Time since discharge of 9 mm cartridges by headspace analysis, part 1: Comprehensive optimisation and validation of a headspace sorptive extraction (HSSE) method

Gallidabino, Matteo, Romolo, Francesco and Weyermann, Celine (2017) Time since discharge of 9 mm cartridges by headspace analysis, part 1: Comprehensive optimisation and validation of a headspace sorptive extraction (HSSE) method. Forensic Science International, 272. pp. 159-170. ISSN 0379-0738

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Official URL: http://dx.doi.org/10.1016/j.forsciint.2016.12.029


Estimating the time since discharge of spent cartridges can be a valuable tool in the forensic investigation of firearm-related crimes. To reach this aim, it was previously proposed that the decrease of volatile organic compounds released during discharge is monitored over time using non-destructive headspace extraction techniques. While promising results were obtained for large-calibre cartridges (e.g., shotgun shells), handgun calibres yielded unsatisfying results. In addition to the natural complexity of the specimen itself, these can also be attributed to some selective choices in the methods development. Thus, the present series of paper aimed to more systematically evaluate the potential of headspace analysis to estimate the time since discharge of cartridges through the use of more comprehensive analytical and interpretative techniques.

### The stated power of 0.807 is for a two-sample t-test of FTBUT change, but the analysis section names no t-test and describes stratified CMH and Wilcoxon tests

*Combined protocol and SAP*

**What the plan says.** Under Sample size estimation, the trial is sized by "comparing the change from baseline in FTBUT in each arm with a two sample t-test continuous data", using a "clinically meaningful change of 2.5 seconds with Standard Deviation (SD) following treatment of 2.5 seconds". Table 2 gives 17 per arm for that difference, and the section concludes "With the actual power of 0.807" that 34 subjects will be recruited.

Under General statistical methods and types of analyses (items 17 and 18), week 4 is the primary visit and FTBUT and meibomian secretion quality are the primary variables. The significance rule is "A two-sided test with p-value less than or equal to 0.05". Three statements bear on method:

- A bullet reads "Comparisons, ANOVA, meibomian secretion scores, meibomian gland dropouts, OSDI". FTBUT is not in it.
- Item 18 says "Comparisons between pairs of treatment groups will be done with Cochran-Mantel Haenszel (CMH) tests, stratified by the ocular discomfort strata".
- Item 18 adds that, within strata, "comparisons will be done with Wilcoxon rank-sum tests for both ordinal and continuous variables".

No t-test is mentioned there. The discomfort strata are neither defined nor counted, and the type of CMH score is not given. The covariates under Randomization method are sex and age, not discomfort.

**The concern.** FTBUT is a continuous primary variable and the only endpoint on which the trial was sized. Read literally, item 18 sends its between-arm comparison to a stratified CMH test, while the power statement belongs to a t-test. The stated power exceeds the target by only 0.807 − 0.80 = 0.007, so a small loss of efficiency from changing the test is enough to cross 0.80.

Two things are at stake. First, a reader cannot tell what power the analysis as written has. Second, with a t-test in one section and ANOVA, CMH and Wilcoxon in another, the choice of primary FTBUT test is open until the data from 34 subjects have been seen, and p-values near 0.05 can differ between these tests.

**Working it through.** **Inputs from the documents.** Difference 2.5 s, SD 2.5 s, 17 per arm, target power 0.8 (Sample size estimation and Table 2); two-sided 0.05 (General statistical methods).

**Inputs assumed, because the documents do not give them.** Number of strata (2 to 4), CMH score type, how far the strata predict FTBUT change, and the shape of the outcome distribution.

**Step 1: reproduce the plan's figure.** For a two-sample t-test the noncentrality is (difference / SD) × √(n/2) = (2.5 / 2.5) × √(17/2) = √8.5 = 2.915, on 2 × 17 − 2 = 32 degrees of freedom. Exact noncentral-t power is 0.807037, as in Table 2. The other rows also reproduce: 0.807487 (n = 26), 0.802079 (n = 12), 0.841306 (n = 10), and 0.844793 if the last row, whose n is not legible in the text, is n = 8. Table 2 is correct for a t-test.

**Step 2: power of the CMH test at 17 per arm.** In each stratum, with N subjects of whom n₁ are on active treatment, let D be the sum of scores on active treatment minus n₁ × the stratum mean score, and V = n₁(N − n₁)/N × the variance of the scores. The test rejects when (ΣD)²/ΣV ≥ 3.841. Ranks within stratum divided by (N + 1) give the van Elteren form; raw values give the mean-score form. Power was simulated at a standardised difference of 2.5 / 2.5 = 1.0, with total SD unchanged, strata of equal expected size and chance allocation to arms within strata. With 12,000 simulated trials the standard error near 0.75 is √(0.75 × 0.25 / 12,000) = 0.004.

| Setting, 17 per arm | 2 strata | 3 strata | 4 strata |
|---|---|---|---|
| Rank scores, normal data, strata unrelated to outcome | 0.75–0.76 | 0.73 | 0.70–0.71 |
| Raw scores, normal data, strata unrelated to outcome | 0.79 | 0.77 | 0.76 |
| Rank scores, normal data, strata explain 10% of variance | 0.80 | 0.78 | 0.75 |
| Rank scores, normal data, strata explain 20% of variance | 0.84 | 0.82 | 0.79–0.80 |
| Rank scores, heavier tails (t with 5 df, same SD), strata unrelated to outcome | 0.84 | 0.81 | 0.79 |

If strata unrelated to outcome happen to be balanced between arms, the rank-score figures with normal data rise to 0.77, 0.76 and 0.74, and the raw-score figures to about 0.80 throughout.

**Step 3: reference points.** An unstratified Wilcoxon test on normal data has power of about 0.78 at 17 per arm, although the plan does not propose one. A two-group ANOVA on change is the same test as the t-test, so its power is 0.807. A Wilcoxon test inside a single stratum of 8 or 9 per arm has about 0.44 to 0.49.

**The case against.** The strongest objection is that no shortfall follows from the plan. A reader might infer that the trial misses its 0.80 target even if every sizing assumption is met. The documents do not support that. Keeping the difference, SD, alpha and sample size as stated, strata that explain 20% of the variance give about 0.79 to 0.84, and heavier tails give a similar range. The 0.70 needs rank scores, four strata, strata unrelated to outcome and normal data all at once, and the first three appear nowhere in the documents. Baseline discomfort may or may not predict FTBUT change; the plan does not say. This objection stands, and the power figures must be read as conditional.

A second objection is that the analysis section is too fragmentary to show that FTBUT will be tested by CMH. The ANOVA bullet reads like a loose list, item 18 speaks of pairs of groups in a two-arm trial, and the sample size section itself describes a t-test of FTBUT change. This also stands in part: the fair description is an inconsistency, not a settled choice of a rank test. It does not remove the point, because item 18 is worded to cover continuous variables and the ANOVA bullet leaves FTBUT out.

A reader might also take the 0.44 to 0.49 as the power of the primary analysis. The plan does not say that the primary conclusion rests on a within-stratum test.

Specifically, in this first part, a method based on headspace sorptive extraction (HSSE) was comprehensively optimised and validated, as the latter recently proved to be a more efficient alternative than previous approaches. For this purpose, 29 volatile organic compounds were preliminary selected on the basis of previous works. A multivariate statistical approach based on design of experiments (DOE) was used to optimise variables potentially involved in interaction effects. Introduction of deuterated analogues in sampling vials was also investigated as strategy to account for analytical variations. Analysis was carried out by selected ion mode, gas chromatography coupled to mass spectrometry (GC–MS). Results showed good chromatographic resolution as well as detection limits and peak area repeatability. Application to 9 mm spent cartridges confirmed that the use of co-extracted internal standards allowed for improved reproducibility of the measured signals. The validated method will be applied in the second part of this work to estimate the time since discharge of 9 mm spent cartridges using multivariate models.

Item Type: Article
Uncontrolled Keywords: Forensic science, Firearm, Gunshot residue, Sorptive extraction, Design of experiments, Time since discharge
Subjects: F400 Forensic and Archaeological Science
Department: Faculties > Health and Life Sciences > Applied Sciences
Depositing User: Becky Skoyles
Date Deposited: 21 Sep 2018 10:19
Last Modified: 01 Aug 2021 13:15
URI: http://nrl.northumbria.ac.uk/id/eprint/35855

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